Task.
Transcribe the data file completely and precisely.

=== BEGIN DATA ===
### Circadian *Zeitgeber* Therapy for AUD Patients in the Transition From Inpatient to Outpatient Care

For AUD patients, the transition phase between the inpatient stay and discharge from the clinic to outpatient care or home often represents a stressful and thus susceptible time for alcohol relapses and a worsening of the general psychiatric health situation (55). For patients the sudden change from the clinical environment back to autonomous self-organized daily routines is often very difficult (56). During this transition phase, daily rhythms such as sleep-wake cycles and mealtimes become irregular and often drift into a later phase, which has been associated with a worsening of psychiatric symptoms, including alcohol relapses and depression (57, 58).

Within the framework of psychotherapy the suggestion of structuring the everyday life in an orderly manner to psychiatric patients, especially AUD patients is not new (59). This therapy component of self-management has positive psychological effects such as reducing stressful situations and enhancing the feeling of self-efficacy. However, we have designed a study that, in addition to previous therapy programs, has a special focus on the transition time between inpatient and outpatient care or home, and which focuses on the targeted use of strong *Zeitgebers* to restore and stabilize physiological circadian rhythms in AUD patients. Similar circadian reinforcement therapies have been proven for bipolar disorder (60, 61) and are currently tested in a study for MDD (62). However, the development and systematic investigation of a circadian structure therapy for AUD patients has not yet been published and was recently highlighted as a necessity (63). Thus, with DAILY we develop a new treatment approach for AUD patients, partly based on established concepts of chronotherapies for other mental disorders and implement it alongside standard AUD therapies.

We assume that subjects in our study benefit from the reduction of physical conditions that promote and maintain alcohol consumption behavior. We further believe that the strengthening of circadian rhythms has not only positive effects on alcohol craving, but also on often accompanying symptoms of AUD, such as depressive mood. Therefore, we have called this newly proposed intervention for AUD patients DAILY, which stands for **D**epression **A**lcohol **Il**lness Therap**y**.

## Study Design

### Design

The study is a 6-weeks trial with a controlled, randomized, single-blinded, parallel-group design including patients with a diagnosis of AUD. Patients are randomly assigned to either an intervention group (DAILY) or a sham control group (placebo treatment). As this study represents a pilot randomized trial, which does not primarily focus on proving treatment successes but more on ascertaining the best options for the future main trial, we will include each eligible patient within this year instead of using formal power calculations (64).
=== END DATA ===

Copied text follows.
### Circadian *Zeitgeber* Therapy for AUD Patients in the Transition From Inpatient to Outpatient Care

For AUD patients, the transition phase between the inpatient stay and discharge from the clinic to outpatient care or home often represents a stressful and thus susceptible time for alcohol relapses and a worsening of the general psychiatric health situation (55). For patients the sudden change from the clinical environment back to autonomous self-organized daily routines is often very difficult (56). During this transition phase, daily rhythms such as sleep-wake cycles and mealtimes become irregular and often drift into a later phase, which has been associated with a worsening of psychiatric symptoms, including alcohol relapses and depression (57, 58).

Within the framework of psychotherapy the suggestion of structuring the everyday life in an orderly manner to psychiatric patients, especially AUD patients is not new (59). This therapy component of self-management has positive psychological effects such as reducing stressful situations and enhancing the feeling of self-efficacy. However, we have designed a study that, in addition to previous therapy programs, has a special focus on the transition time between inpatient and outpatient care or home, and which focuses on the targeted use of strong *Zeitgebers* to restore and stabilize physiological circadian rhythms in AUD patients. Similar circadian reinforcement therapies have been proven for bipolar disorder (60, 61) and are currently tested in a study for MDD (62). However, the development and systematic investigation of a circadian structure therapy for AUD patients has not yet been published and was recently highlighted as a necessity (63). Thus, with DAILY we develop a new treatment approach for AUD patients, partly based on established concepts of chronotherapies for other mental disorders and implement it alongside standard AUD therapies.

We assume that subjects in our study benefit from the reduction of physical conditions that promote and maintain alcohol consumption behavior. We further believe that the strengthening of circadian rhythms has not only positive effects on alcohol craving, but also on often accompanying symptoms of AUD, such as depressive mood. Therefore, we have called this newly proposed intervention for AUD patients DAILY, which stands for **D**epression **A**lcohol **Il**lness Therap**y**.

## Study Design

### Design

The study is a 6-weeks trial with a controlled, randomized, single-blinded, parallel-group design including patients with a diagnosis of AUD. Patients are randomly assigned to either an intervention group (DAILY) or a sham control group (placebo treatment). As this study represents a pilot randomized trial, which does not primarily focus on proving treatment successes but more on ascertaining the best options for the future main trial, we will include each eligible patient within this year instead of using formal power calculations (64).